Is it worth it to get a 16 week long AEMT certification at Best Practice Medicine when you can get your endorsements over a weekend and be able to do the same thing? Short answer — yes it is 100% worth it.
The 2021 wildfire season has already burned nearly 3.4 million acres across several states in the US. The west is facing the worst wildfire season in decades and resources have been spread thin for weeks already. We've had 100% of our resources deployed with more resource orders expected to continue for the foreseeable future. Wildfire prevention and management is a multi-agency effort, and Best Practice Medicine coordinates across federal and state agencies to help state, local, tribal, and territorial partners respond to wildfires. Here’s a brief rundown of everything we have accomplished in support of the county’s wildfire fighting efforts since the fire season began.
When I pictured where an EMT works, my immediate thought was an ambulance. That’s the only place an EMT can work, right? No! Having an EMT license can open doors across the country with job opportunities in just about any industry you can imagine.
At Best Practice Medicine, we staff the highest caliber people to be in the best seat possible for them and for our team. Today, I got the honor to sit down with one of our awesome team members, Amber Clifton, who has recently stepped into a new role as the EMT course manager. Amber started working with BPM just over a year ago, and it is so fun to hear her story of how she got to the best seat for herself in the company. Meet Amber Clifton!
Most of us remember taking a CPR course where we practice on "Dead Fred," a lifeless, limbless torso of foam. This teaching practice is in a sense medical simulation.
However, the realism of this patient, and therefore the reality of the scene, is impaired by the fact that our patients are not in-fact limbless plastic torsos. By integrating state of the art simulator mannequin technology, and employing an elite team of certified simulation specialists, we break this barrier, and we train providers with a higher caliber of realism.
On average, more than 100,000 wildfires clear 4-5 million acres of land in the United States. every year. During the 2020 season, Best Practice Medicine assisted and provided medical care for firefighters who fought on over 300,000+ acres of land. Though wildfires are nothing new to the United States, Best Practice Medicine has created an emerging force providing medical care for those fighting on the frontlines of wildland fires across the country.
Every year the world’s nine leading Cardiopulmonary Resuscitation and Emergency Cardiac Care organizations compile their most up-to-date research to improve the current CPR and ECC guidelines. This year, 2019, the International Liaison Committee on Resuscitation released the updated CPR and ECC guidelines near the end of November. "These annual updates," says AHA's website, "allow the rigor of a comprehensive review and expert consensus in as close to real-time as possible." So these newest "hot-off-the-press" updates will be critical in the coming months and years of your practice. They'll help you continue to stay sharp, be prepared, and stay on the cutting-edge of patient care and improved patient outcomes. Whether you're currently certified, or looking to get certified, here's what you need to know about these vital new updates.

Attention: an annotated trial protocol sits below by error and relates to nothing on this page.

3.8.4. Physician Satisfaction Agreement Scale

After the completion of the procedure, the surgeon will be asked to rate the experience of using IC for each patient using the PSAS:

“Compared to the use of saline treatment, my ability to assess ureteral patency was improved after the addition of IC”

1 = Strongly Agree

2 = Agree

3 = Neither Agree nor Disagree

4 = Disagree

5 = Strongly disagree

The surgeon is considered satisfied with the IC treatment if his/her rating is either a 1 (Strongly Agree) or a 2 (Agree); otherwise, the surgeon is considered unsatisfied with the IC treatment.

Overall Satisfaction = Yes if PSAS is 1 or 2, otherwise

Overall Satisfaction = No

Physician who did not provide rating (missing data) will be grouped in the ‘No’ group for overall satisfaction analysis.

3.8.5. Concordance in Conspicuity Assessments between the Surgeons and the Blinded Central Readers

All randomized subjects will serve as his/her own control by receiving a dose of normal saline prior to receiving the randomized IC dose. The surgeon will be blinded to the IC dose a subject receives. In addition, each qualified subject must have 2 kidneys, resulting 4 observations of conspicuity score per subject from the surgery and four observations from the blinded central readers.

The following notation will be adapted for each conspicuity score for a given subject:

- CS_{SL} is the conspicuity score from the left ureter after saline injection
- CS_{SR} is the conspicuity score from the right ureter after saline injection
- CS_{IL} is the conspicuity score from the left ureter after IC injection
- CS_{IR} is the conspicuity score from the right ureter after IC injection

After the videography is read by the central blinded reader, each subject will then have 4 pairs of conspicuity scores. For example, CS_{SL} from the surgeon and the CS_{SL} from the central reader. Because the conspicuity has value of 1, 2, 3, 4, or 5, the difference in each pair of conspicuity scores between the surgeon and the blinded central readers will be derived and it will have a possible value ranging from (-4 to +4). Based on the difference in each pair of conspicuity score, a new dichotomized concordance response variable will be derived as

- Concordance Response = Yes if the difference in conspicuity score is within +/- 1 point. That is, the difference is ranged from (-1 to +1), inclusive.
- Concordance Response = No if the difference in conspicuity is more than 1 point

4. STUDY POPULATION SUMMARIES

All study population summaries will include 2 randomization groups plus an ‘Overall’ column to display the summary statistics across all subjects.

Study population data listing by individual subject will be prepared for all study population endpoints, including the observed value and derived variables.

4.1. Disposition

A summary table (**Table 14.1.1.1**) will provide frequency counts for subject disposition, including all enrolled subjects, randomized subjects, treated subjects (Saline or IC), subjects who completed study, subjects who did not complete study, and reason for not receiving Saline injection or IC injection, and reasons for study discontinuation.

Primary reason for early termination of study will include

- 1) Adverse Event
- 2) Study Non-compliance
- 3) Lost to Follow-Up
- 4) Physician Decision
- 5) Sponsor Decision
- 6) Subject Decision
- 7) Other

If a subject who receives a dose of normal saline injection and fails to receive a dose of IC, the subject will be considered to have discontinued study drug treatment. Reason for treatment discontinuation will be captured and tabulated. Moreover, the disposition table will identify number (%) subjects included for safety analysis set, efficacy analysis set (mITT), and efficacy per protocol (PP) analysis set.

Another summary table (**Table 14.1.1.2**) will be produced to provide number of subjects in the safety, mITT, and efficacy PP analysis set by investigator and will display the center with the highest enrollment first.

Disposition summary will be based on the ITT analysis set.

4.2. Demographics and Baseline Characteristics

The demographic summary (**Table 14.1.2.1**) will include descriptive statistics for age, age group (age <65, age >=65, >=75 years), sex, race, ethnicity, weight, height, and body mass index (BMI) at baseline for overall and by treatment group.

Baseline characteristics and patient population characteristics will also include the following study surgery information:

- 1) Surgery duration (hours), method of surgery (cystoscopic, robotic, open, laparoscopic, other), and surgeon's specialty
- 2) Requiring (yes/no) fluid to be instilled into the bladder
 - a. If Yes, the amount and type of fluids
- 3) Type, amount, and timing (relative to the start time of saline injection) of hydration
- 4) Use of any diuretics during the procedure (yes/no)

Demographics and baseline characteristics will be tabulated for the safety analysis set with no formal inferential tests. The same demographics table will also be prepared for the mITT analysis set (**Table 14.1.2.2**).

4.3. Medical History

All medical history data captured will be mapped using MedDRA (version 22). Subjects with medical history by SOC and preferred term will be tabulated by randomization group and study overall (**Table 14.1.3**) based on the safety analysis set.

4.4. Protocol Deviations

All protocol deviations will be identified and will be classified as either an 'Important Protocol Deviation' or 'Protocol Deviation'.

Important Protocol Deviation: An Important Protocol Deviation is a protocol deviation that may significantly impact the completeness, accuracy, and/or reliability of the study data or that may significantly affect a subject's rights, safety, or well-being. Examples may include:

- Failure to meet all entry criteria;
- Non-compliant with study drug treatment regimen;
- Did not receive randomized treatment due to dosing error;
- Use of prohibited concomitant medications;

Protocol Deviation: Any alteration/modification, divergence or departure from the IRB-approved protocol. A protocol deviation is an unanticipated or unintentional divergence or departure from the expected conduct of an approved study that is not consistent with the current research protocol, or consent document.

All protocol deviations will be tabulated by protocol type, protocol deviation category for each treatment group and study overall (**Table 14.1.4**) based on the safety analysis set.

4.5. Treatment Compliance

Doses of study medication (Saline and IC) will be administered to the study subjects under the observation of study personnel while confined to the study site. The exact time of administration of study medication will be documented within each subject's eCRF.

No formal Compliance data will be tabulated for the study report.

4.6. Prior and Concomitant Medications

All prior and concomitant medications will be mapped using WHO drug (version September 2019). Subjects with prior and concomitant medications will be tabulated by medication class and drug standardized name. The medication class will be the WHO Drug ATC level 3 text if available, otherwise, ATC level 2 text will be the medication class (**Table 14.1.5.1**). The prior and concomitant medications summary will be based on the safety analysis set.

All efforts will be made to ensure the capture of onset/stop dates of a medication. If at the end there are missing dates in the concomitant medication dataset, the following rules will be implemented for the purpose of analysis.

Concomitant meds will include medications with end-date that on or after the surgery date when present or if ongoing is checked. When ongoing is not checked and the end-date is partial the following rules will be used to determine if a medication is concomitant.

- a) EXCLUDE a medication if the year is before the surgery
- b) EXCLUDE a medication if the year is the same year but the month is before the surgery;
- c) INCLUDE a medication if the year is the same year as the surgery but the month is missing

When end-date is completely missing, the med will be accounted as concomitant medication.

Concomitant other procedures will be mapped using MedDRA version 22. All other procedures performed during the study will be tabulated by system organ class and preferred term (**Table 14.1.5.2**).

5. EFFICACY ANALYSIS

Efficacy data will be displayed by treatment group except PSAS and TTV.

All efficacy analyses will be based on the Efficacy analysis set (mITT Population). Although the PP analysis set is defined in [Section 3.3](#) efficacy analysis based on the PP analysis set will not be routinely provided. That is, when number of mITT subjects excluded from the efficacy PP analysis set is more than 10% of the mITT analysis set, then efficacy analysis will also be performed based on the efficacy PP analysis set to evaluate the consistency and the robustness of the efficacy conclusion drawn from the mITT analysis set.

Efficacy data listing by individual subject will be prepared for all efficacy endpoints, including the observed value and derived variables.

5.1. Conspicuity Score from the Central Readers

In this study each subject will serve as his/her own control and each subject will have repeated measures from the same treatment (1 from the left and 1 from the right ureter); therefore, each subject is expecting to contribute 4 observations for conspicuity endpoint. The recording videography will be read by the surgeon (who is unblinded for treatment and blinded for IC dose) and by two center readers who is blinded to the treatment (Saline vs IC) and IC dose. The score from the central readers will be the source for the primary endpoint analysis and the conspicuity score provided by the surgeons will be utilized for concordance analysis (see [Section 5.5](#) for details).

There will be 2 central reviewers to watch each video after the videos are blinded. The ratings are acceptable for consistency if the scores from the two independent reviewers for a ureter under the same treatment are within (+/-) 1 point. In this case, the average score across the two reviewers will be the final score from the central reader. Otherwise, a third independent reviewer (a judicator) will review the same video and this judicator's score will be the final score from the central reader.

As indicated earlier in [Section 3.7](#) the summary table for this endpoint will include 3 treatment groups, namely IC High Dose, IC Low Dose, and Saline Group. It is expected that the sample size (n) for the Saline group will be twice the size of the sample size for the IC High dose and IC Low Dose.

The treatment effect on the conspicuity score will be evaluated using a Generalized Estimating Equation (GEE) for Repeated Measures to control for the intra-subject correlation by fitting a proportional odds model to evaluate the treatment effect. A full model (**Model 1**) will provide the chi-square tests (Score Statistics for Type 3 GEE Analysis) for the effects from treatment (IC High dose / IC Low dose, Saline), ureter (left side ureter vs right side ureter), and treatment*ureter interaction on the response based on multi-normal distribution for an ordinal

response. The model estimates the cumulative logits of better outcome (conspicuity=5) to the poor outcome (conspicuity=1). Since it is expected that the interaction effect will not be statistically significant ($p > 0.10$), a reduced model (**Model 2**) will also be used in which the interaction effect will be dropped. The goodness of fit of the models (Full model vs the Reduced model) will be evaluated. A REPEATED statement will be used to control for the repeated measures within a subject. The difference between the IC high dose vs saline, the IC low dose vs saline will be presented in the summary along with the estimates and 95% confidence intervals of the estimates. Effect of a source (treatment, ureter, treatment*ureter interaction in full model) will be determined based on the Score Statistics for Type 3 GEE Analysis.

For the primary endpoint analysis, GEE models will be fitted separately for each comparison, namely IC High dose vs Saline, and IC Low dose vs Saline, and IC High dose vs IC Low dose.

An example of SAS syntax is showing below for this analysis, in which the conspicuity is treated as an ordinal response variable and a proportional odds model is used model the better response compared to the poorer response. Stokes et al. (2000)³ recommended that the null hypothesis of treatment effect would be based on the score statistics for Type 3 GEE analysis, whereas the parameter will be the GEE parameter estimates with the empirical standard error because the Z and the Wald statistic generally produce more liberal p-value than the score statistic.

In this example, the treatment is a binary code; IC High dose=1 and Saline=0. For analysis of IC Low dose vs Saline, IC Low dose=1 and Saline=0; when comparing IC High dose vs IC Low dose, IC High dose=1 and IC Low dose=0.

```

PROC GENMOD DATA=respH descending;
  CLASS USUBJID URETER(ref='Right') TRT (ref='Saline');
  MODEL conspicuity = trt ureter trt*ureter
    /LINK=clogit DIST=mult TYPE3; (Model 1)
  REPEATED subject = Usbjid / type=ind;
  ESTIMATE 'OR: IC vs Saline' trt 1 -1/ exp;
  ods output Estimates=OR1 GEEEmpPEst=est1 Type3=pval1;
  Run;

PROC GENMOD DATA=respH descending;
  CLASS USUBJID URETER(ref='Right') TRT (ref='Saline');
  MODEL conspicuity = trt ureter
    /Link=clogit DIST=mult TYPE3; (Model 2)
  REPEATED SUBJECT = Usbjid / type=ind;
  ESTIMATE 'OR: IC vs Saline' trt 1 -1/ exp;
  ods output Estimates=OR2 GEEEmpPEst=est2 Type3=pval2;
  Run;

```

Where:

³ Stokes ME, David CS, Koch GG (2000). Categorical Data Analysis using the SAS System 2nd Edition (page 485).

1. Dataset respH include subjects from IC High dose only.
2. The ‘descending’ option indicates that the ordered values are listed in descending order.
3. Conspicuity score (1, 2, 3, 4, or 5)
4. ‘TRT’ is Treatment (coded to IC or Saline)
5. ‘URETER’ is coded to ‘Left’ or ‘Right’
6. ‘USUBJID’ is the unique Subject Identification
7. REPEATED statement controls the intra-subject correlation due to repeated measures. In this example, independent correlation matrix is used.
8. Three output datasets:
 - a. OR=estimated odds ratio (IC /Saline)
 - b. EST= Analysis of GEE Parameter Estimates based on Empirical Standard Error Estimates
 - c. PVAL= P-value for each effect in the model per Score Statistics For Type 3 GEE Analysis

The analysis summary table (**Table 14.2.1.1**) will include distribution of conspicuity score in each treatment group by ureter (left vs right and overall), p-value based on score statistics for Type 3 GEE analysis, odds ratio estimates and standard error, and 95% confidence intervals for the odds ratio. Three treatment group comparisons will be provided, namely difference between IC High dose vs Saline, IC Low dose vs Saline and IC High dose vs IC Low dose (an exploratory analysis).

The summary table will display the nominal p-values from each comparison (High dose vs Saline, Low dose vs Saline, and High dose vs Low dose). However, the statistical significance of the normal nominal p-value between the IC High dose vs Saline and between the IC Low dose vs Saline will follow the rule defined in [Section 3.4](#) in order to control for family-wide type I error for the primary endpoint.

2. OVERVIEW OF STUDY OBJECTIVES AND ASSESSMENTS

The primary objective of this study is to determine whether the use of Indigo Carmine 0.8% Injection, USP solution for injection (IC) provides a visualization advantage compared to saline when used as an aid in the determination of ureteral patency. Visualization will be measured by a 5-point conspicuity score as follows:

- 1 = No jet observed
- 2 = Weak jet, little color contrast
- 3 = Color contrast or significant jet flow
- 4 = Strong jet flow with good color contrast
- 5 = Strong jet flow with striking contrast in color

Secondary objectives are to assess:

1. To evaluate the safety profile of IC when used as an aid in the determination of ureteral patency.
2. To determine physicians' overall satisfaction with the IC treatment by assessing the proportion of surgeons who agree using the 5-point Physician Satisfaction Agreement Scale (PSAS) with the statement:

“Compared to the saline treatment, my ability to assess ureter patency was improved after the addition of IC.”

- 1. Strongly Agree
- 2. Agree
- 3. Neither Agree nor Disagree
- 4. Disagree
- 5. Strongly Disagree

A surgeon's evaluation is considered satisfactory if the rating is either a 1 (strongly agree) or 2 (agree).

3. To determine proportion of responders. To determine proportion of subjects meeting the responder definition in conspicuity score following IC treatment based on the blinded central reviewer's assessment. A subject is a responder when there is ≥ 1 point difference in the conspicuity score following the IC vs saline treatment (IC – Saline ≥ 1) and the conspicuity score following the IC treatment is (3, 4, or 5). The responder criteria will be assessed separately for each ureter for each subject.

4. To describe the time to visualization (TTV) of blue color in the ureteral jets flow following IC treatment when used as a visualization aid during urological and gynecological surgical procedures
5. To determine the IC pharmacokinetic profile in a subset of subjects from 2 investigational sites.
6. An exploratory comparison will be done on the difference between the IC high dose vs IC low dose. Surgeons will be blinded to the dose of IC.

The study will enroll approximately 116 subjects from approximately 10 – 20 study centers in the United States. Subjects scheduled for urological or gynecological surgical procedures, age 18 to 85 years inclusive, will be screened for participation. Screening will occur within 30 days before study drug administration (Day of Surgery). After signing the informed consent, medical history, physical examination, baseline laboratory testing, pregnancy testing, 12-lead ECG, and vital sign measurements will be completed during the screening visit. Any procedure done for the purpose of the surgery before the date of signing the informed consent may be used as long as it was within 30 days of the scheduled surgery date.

Have you and your organization taken advantage of this amazing opportunity?
If you haven't heard, Best Practice Medicine, on behalf of the American Heart Association and the Helmsley Charitable Trust, is offering fully subsidized, Montana focused, Best Practices in Rural STEMI Care – The Mission Continues. This invaluable education improves care for our cardiac patients and bolsters the knowledge of providers, nurses, and EMS professionals. This clinical education program continues the mission and initiatives of the American Heart Association's Mission Lifeline program, started in 2014, paused in 2018, then relaunched through March of 2020. (Get started here!).
Bozeman, MT, October 11, 2019 - This just in: Best Practice Medicine, a professional medical education company founded in Montana, with locations in Flathead County and Bozeman, has launched a new division: Tactical Medicine (TAC-MED) Division. With that, a brand new course has been created, especially for the rural context: TECC-RE: Tactical Emergency Casualty Care - Rural Environment. For those who want to train and prepare for high-threat prehospital environments (urban or rural) or battlefield casualty scenarios, the new TAC-MED division seeks to thoroughly train and prepare all those interested in this field. Best Practice Medicine is proud to also be offering both Tactical Emergency Casualty Care (TECC) and Tactical Combat Casualty Care (TCCC) courses. (Click here for more information).
Today, with Best Practice Medicine Co-Founder (and COO), Loren Deichman, and your BPM-TV host Miles Hackney, we'll be giving an in-depth description of how to place and obtain a diagnostic quality electrocardiogram. Quick trivia: Did you know electrocardiogram is abbreviated as both EKG and ECG? In German it's "Elektro-kardiographie"; in English it's "electrocardiography". An EKG is a record of electrical current in the heart over time. For many EMTs and Paramedics a 12-lead EKG is a vital tool in patient care. OK, let's dive in! Watch the video below or read on for the point by point training.